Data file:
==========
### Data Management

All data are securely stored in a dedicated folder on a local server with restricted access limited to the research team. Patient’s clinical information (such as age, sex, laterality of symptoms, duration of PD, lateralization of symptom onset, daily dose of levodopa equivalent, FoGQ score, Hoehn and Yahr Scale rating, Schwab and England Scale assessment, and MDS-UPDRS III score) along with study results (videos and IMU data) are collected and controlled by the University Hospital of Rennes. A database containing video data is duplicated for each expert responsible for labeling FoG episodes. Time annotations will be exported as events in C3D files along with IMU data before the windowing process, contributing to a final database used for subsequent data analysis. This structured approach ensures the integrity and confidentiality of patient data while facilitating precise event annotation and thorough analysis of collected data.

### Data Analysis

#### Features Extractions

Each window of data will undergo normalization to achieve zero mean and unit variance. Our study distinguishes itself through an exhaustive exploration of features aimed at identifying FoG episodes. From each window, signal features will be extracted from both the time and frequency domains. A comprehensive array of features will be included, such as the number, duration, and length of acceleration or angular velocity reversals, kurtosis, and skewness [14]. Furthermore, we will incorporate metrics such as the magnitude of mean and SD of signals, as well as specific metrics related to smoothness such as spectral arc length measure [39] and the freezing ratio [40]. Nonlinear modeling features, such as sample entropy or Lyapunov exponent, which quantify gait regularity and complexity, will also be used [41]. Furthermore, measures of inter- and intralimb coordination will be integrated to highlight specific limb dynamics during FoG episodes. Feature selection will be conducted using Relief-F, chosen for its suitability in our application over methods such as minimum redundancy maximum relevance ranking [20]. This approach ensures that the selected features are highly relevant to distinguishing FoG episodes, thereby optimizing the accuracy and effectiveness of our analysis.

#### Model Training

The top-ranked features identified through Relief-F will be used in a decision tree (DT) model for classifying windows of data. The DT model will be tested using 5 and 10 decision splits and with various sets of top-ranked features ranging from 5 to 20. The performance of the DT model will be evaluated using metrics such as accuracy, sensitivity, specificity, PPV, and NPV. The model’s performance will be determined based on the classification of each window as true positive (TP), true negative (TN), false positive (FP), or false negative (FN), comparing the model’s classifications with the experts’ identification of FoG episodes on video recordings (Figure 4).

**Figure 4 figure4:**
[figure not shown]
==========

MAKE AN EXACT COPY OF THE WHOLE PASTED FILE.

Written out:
### Data Management

All data are securely stored in a dedicated folder on a local server with restricted access limited to the research team. Patient’s clinical information (such as age, sex, laterality of symptoms, duration of PD, lateralization of symptom onset, daily dose of levodopa equivalent, FoGQ score, Hoehn and Yahr Scale rating, Schwab and England Scale assessment, and MDS-UPDRS III score) along with study results (videos and IMU data) are collected and controlled by the University Hospital of Rennes. A database containing video data is duplicated for each expert responsible for labeling FoG episodes. Time annotations will be exported as events in C3D files along with IMU data before the windowing process, contributing to a final database used for subsequent data analysis. This structured approach ensures the integrity and confidentiality of patient data while facilitating precise event annotation and thorough analysis of collected data.

### Data Analysis

#### Features Extractions

Each window of data will undergo normalization to achieve zero mean and unit variance. Our study distinguishes itself through an exhaustive exploration of features aimed at identifying FoG episodes. From each window, signal features will be extracted from both the time and frequency domains. A comprehensive array of features will be included, such as the number, duration, and length of acceleration or angular velocity reversals, kurtosis, and skewness [14]. Furthermore, we will incorporate metrics such as the magnitude of mean and SD of signals, as well as specific metrics related to smoothness such as spectral arc length measure [39] and the freezing ratio [40]. Nonlinear modeling features, such as sample entropy or Lyapunov exponent, which quantify gait regularity and complexity, will also be used [41]. Furthermore, measures of inter- and intralimb coordination will be integrated to highlight specific limb dynamics during FoG episodes. Feature selection will be conducted using Relief-F, chosen for its suitability in our application over methods such as minimum redundancy maximum relevance ranking [20]. This approach ensures that the selected features are highly relevant to distinguishing FoG episodes, thereby optimizing the accuracy and effectiveness of our analysis.

#### Model Training

The top-ranked features identified through Relief-F will be used in a decision tree (DT) model for classifying windows of data. The DT model will be tested using 5 and 10 decision splits and with various sets of top-ranked features ranging from 5 to 20. The performance of the DT model will be evaluated using metrics such as accuracy, sensitivity, specificity, PPV, and NPV. The model’s performance will be determined based on the classification of each window as true positive (TP), true negative (TN), false positive (FP), or false negative (FN), comparing the model’s classifications with the experts’ identification of FoG episodes on video recordings (Figure 4).

**Figure 4 figure4:**
[figure not shown]